“It hasn’t escaped me that the consulate was stood up in the same year that a significant naval shipbuilding program was announced by the Coalition Government,” Senator Patrick said.
Members of the major parties echoed Patrick’s concerns.
“It’s clear that the numbers in the Adelaide consulate are overweight — they should be reduced, preferably by negotiation,” South Australian Labor MP Nick Champion said.
Liberal senator Concetta Fierravanti-Wells said “it comes as no surprise that Beijing has overcompensated the ‘diplomatic’ requirement to serve in Adelaide.”
SA trials multicultural testing site
South Australia has launched a trial of its first pop-up COVID-19 testing site in a culturally and linguistically diverse (CALD) community.
On Saturday Chief Public Health Officer Professor Nicola Spurrier said the move came after a meeting early last month with dozens of leaders from culturally and linguistically diverse backgrounds.
“In response, we determined it would be worthwhile to establish pop-up COVID-19 testing sites within CALD communities at critical times, where people who are unwell can be tested and also receive clear, informative and easy to understand health information,” she said.
The pop-up site is open from 11am to 3pm at Edinburgh North.
Simple infographics have been developed with input from community leaders to provide clear advice on how to get tested and isolate at home.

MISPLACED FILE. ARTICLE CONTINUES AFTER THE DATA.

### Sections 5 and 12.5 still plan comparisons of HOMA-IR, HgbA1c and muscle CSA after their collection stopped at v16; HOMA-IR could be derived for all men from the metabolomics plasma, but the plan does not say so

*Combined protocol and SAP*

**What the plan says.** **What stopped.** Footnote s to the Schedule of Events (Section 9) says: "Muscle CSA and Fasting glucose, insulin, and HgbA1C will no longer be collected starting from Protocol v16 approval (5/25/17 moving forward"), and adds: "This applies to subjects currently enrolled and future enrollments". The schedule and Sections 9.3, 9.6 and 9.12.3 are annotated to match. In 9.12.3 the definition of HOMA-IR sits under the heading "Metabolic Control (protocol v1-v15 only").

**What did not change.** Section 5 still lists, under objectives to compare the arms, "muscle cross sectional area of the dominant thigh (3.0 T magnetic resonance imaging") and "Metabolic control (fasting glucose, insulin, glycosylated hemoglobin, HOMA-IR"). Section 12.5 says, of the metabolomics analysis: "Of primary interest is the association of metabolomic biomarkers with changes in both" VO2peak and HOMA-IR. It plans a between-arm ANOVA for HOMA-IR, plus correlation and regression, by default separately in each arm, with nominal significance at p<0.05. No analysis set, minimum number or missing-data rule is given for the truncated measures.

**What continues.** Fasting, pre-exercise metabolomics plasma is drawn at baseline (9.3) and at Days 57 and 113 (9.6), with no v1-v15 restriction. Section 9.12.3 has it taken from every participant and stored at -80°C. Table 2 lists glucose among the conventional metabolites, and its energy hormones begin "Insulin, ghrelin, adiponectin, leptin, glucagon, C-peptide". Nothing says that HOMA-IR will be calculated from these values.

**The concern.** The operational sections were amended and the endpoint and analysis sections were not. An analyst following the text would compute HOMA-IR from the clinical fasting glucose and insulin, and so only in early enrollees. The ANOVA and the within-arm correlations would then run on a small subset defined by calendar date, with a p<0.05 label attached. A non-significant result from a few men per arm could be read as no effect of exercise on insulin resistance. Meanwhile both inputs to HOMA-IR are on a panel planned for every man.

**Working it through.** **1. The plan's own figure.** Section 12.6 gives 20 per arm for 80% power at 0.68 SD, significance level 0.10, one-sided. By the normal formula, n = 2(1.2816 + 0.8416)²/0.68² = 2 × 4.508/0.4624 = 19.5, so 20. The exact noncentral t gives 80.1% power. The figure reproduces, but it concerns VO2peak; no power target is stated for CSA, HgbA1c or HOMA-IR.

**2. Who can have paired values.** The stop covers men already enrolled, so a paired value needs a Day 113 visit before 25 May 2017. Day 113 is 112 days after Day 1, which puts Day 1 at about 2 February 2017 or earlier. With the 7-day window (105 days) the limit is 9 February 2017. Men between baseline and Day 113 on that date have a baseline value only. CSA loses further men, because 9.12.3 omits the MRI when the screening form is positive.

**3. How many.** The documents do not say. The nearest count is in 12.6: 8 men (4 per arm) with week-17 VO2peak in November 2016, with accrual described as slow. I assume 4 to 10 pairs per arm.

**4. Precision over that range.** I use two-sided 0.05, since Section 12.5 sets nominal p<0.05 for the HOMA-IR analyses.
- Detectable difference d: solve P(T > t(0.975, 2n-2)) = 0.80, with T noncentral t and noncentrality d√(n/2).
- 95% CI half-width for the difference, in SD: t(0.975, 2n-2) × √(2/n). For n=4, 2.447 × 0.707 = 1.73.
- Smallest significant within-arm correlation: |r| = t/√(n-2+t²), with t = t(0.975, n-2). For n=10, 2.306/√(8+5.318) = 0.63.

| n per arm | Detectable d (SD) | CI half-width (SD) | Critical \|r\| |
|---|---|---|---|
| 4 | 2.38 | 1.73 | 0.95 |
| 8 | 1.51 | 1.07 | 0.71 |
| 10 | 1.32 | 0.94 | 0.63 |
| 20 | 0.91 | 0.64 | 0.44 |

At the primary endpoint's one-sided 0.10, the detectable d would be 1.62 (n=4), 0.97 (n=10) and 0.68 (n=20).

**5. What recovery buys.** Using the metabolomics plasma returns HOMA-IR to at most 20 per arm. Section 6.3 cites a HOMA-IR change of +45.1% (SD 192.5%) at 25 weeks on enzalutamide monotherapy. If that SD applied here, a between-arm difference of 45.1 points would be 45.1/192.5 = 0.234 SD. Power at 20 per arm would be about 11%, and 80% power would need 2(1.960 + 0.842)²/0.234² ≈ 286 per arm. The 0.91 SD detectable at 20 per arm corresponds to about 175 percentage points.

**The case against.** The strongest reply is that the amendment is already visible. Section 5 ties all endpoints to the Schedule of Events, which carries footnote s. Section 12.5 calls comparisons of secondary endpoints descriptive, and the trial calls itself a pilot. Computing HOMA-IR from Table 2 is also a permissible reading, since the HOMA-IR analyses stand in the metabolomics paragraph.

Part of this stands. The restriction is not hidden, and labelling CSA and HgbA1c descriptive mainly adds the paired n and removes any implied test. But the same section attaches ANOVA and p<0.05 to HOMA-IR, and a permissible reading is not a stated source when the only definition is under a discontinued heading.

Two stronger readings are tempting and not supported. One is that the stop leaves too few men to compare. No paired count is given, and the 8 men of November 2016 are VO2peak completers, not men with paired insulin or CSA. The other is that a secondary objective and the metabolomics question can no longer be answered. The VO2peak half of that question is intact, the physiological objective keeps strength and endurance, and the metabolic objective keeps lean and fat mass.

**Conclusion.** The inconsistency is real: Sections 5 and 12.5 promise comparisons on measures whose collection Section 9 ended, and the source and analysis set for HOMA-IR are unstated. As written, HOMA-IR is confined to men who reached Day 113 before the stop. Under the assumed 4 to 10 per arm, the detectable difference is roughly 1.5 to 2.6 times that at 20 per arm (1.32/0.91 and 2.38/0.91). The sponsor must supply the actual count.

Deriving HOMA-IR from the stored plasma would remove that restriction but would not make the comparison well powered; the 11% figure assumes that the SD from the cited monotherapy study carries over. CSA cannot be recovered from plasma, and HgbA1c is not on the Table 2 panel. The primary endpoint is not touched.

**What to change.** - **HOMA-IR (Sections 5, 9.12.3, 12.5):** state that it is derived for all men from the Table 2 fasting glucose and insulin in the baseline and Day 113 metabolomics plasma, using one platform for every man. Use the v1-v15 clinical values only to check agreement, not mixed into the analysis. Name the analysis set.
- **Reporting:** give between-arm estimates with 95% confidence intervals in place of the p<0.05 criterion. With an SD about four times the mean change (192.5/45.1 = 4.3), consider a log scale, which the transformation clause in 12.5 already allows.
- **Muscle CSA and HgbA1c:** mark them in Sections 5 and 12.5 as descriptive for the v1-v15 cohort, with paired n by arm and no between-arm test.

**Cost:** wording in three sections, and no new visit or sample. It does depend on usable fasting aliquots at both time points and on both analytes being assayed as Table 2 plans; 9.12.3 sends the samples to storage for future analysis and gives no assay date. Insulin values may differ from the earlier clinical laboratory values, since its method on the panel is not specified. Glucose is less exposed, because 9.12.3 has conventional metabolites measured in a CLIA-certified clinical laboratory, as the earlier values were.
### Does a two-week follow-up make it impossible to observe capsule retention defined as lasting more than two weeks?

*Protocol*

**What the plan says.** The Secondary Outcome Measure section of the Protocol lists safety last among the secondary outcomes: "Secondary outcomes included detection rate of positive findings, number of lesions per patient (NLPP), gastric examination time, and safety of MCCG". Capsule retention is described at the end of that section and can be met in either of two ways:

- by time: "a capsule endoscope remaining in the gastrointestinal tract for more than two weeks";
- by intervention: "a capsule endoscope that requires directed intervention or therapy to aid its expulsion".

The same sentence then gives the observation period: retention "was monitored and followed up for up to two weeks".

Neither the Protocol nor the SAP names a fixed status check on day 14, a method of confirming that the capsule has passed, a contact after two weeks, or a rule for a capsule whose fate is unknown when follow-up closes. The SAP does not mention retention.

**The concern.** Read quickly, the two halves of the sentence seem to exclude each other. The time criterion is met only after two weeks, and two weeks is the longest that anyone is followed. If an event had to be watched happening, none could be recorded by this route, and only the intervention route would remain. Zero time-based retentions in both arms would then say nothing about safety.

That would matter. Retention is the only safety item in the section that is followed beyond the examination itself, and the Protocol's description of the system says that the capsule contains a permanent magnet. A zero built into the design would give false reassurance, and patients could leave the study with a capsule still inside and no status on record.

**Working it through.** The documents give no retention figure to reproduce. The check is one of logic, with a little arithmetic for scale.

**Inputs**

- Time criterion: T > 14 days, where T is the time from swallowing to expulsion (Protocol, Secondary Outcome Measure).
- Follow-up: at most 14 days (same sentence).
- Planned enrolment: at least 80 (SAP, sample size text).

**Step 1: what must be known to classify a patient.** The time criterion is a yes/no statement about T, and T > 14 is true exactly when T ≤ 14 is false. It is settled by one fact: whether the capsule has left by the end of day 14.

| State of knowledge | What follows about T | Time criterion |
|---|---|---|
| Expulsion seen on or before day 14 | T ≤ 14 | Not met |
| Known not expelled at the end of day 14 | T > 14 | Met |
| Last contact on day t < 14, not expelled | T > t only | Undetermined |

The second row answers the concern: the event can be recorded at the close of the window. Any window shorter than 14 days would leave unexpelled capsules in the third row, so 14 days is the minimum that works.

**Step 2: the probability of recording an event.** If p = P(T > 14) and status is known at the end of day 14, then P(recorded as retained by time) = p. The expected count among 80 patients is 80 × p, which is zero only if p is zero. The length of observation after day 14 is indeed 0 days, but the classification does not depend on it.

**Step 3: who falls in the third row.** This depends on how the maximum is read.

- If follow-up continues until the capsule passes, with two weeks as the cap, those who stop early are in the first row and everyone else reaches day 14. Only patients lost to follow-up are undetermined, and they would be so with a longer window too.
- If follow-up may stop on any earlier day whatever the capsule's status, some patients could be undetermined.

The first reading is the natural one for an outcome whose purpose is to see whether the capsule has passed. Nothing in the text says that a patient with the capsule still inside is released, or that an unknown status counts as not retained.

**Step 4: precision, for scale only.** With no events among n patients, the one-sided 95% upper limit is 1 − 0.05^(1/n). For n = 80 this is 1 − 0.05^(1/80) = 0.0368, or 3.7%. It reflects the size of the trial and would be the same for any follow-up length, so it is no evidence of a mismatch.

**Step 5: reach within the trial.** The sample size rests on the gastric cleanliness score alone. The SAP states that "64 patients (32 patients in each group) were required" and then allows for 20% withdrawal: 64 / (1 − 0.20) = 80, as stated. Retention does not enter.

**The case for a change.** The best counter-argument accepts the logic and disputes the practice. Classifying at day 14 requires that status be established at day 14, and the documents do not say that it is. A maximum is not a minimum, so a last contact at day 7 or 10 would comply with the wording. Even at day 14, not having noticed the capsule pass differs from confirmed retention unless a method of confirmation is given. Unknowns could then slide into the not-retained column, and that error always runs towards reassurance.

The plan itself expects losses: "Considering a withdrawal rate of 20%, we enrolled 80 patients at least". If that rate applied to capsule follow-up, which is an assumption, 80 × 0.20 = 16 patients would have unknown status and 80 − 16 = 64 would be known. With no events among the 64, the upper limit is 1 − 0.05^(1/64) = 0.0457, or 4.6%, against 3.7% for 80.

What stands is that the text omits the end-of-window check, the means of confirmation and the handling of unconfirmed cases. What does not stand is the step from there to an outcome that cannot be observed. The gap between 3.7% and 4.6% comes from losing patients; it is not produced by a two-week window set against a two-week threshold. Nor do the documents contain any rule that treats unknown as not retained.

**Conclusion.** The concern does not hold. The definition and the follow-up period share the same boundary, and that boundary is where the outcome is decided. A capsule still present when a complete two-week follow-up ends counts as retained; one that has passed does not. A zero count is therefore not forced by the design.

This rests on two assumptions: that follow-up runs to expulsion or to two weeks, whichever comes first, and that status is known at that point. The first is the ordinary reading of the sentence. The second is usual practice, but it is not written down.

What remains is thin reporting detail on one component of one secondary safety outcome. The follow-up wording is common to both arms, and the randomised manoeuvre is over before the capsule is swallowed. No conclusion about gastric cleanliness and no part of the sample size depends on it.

Spurrier said the pop-up testing site has been established after working closely with the Afghan community in recent weeks in relation to the Thebarton cluster.
“A key factor that enabled us to manage it was reaching out to the community leaders to ensure as much information as possible was available, in a timely manner,” Spurrier said.
“Leaders of the Afghan community in South Australia have worked tirelessly to ensure health messages are shared as widely as possible and to support individuals who were required to undertake quarantine.
It comes as more than 1400 people linked to the Thebarton cluster walked free on Saturday after completing 14 days of isolation at the Ibis Hotel on Grenfell St.
Calls for federal Ruby Princess inquiry
The federal opposition is pushing for higher scrutiny of the Ruby Princess cruise ship debacle which led to more than 660 COVID-19 infections and 28 deaths.
A NSW special commission of inquiry on Friday revealed “inexcusable”, “inexplicable” and “unjustifiable” errors by authorities which allowed 2700 passengers to disembark at Sydney’s Circular Quay on March 19.
Labor leader Anthony Albanese says a range of federal government failings have been exposed.
“And indeed the commissioner has as well given damning comments about the failure of the federal government to participate in this inquiry,” he said on Saturday.
“What that means is that there are questions which are left unanswered, that will have to be pursued through other means.”
The Greens are also calling for a federal inquiry.